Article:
Medicaid Safety Net Needs MendingCommentary — By Paul Tyahla on March 6, 2012 at 8:42 AM
Dr. Poonam Alaigh
Board of Directors
More than 1.2 million lives in New Jersey rely on the safety net provided by Medicaid. However, the viability of that safety net will be put at risk if we do not understand and prepare for the potential repercussions of the Patient Protection and Affordable Care Act (PPACA). The federal health care reform law can add more than $36 billion to the state budget when thousands of residents enroll in the system for the first time. Legislators must begin the work now to reduce costs, and save a system without jeopardizing the already delicate balance inherent within a budget during these difficult economic times.
Medicaid provides health care to our neediest residents, and is funded jointly by the state and federal governments. Under the PPACA, income limits for eligibility were increased, and the federal government will fully fund newly-eligible enrollees through 2016, and a minimum of 93% of their cost through 2019. For this population, taxpayers should take some comfort in knowing these added costs will be paid for by their federal tax dollars instead of state tax dollars, the federal funding does lessen the effect on a state that is constitutionally-required to balance its budget each year. However, many New Jerseyans are eligible for Medicaid under the pre-PPACA income standards, but have not enrolled for one reason or another. The coming requirement that all Americans demonstrate they have some form of insurance will encourage many of these residents to sign up for Medicaid, and they will do so without the federal government paying more than its standard reimbursement rate of 50%. This combination will leave New Jersey and its residents in a precarious position in terms of access to care, and the cost of the program.
Medicaid spends about $8,000 per New Jersey patient, with about $4,000 of that paid for via the state’s general fund. The effect of the PPACA on the fund is frightening. A model developed by the Cato Institute for a Common Sense Institute of New Jersey health care forum detailed growth of New Jersey’s Medicaid budget both with and without the PPACA. In 2014, The Affordable Care Act can add $1.6 billion to New Jersey’s Medicaid costs; the number continues to increase eventually costing New Jersey taxpayers an additional $36 billion between 2014 and 2023.
This will result in some unacceptable choices for policy makers and legislators. As Medicaid crowds out other budget priorities, we face difficult decisions. These choices can include steeply higher taxes, deep cuts in Medicaid and other safety net programs, and further neglecting the need to rebuild infrastructure and pay down debt. Worst of all, we would be doing this to pay for a program where access to physicians is inadequate, and the health care outcomes are poor. All of which contributes to the increasing cost of health insurance and health care.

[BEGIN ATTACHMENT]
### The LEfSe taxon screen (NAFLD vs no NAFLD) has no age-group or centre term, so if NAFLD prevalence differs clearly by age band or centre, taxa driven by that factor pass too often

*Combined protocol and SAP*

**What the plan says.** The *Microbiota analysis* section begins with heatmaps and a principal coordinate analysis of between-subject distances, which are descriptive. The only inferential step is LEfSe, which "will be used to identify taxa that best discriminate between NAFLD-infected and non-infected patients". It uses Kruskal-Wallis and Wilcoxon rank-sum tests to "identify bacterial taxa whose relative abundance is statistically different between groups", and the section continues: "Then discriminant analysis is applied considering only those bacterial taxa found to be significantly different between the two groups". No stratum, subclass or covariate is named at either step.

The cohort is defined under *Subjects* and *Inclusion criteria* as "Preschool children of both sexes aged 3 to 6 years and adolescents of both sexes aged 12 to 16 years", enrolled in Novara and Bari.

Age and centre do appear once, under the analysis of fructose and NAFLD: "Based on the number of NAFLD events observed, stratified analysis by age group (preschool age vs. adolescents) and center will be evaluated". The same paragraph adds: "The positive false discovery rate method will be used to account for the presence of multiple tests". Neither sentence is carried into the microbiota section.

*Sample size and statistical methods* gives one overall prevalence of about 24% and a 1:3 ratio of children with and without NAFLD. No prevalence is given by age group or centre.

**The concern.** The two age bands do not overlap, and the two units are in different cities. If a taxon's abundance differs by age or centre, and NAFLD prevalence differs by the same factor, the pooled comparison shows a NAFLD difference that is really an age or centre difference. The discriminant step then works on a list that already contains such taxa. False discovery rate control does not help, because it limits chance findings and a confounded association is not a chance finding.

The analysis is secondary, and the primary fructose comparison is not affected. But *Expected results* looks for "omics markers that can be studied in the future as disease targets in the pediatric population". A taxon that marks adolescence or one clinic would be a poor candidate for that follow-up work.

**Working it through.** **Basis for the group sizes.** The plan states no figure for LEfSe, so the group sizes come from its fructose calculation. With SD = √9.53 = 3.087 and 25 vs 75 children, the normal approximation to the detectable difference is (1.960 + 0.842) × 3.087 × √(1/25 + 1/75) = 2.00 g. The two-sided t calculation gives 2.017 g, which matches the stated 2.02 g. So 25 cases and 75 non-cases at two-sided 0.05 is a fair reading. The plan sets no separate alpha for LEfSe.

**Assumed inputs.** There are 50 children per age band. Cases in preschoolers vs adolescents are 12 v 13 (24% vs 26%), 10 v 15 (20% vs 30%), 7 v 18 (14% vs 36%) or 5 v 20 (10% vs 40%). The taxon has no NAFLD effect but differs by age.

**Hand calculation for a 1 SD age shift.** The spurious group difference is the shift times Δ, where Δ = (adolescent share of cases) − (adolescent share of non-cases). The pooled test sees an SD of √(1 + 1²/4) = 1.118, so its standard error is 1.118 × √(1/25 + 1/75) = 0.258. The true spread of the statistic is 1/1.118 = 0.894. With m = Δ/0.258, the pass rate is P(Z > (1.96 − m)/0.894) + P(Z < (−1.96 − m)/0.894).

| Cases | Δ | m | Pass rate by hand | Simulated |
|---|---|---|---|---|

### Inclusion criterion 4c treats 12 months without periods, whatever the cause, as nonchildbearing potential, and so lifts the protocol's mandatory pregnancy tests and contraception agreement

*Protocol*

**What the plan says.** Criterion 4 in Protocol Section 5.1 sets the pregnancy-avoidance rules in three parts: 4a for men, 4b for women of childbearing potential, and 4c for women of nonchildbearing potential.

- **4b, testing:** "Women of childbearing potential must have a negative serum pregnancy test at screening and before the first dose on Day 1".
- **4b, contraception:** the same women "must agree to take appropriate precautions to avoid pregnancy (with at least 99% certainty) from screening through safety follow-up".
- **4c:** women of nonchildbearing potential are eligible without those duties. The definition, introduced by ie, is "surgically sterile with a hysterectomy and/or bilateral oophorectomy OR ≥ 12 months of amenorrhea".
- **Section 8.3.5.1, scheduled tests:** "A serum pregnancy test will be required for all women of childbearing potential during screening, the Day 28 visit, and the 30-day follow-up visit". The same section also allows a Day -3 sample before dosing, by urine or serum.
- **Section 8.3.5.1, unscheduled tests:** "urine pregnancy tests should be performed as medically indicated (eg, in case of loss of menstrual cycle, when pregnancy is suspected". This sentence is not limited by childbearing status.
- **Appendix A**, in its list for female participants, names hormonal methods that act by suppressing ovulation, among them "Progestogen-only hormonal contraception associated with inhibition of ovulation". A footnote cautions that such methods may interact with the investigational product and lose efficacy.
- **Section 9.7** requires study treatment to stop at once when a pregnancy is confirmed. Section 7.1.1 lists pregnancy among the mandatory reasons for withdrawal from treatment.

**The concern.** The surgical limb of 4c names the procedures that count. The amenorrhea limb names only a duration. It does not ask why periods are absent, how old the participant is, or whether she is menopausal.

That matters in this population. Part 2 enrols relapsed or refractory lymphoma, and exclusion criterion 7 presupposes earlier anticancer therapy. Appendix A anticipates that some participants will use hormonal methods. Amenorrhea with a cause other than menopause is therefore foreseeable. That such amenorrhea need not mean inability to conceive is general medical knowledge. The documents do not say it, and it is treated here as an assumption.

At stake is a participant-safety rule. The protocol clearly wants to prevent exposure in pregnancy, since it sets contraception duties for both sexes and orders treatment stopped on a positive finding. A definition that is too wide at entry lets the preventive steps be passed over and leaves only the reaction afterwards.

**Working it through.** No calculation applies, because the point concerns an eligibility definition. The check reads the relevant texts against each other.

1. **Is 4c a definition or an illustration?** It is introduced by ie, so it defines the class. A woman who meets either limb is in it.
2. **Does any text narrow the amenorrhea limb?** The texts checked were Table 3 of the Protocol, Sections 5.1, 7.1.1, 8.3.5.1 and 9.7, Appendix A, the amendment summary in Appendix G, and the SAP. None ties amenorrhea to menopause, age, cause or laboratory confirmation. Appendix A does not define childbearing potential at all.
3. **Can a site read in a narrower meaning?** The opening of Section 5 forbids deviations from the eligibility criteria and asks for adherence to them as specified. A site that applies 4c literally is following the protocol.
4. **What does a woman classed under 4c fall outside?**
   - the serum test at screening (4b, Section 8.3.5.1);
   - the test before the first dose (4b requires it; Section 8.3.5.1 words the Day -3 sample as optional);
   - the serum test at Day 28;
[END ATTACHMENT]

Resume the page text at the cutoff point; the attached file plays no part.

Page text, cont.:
New Jersey needs a vision for its Medicaid system that results in providing care for the neediest residents cost effectively. States as politically diverse as Florida, Texas, Rhode Island, and Washington are demonstrating that a bipartisan consensus exists to address the problem and those solutions to improve medical outcomes and save money are not mutually exclusive.
Some of these programs include competition amongst the insurance companies in a marketplace for Medicaid patients, tailoring plans to specific markets and financial rewards for healthy behaviors. In addition, care coordination programs especially for comorbid mental and medical conditions, accountable care organizations, integrating health information technology, rebalancing long-term care, and payment reform initiatives should be explored and implemented. There are other examples from across the country that New Jersey can look to adopt, but we must build on the progress already made here more quickly if we are to protect Medicaid patients, and our state.
As a physician, health insurance executive and the former Commissioner of Health and Senior Services, I know first-hand the difficulties faced by Medicaid patients seeking care, and doctors who lose money with every patient who walks through the door. We must do better, and we can if we collectively pursue organic grass roots and market-based reforms in advance of the coming changes.
This commentary was published by The Asbury Park Press, and the Times of Trenton
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